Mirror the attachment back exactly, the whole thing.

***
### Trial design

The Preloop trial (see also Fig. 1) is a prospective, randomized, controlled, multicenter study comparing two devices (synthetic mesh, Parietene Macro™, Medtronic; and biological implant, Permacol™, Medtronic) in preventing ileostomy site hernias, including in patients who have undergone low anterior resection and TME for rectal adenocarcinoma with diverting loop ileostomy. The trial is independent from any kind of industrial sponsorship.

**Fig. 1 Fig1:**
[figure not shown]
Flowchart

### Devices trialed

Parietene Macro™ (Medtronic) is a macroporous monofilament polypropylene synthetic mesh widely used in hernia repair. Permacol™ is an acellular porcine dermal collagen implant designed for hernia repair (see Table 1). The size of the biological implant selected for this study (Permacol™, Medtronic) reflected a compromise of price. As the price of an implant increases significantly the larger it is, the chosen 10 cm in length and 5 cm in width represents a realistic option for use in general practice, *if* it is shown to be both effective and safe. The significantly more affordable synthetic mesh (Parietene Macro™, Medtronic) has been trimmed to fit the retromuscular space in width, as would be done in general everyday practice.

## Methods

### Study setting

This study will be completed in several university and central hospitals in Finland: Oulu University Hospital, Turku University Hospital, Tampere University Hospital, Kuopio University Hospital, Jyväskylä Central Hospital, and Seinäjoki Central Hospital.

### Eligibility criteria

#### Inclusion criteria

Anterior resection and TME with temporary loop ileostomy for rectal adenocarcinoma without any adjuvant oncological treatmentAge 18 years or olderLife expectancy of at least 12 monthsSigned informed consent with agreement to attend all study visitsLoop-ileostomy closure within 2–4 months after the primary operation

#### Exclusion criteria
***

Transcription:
### Trial design

The Preloop trial (see also Fig. 1) is a prospective, randomized, controlled, multicenter study comparing two devices (synthetic mesh, Parietene Macro™, Medtronic; and biological implant, Permacol™, Medtronic) in preventing ileostomy site hernias, including in patients who have undergone low anterior resection and TME for rectal adenocarcinoma with diverting loop ileostomy. The trial is independent from any kind of industrial sponsorship.

**Fig. 1 Fig1:**
[figure not shown]
Flowchart

### Devices trialed

Parietene Macro™ (Medtronic) is a macroporous monofilament polypropylene synthetic mesh widely used in hernia repair. Permacol™ is an acellular porcine dermal collagen implant designed for hernia repair (see Table 1). The size of the biological implant selected for this study (Permacol™, Medtronic) reflected a compromise of price. As the price of an implant increases significantly the larger it is, the chosen 10 cm in length and 5 cm in width represents a realistic option for use in general practice, *if* it is shown to be both effective and safe. The significantly more affordable synthetic mesh (Parietene Macro™, Medtronic) has been trimmed to fit the retromuscular space in width, as would be done in general everyday practice.

## Methods

### Study setting

This study will be completed in several university and central hospitals in Finland: Oulu University Hospital, Turku University Hospital, Tampere University Hospital, Kuopio University Hospital, Jyväskylä Central Hospital, and Seinäjoki Central Hospital.

### Eligibility criteria

#### Inclusion criteria

Anterior resection and TME with temporary loop ileostomy for rectal adenocarcinoma without any adjuvant oncological treatmentAge 18 years or olderLife expectancy of at least 12 monthsSigned informed consent with agreement to attend all study visitsLoop-ileostomy closure within 2–4 months after the primary operation

#### Exclusion criteria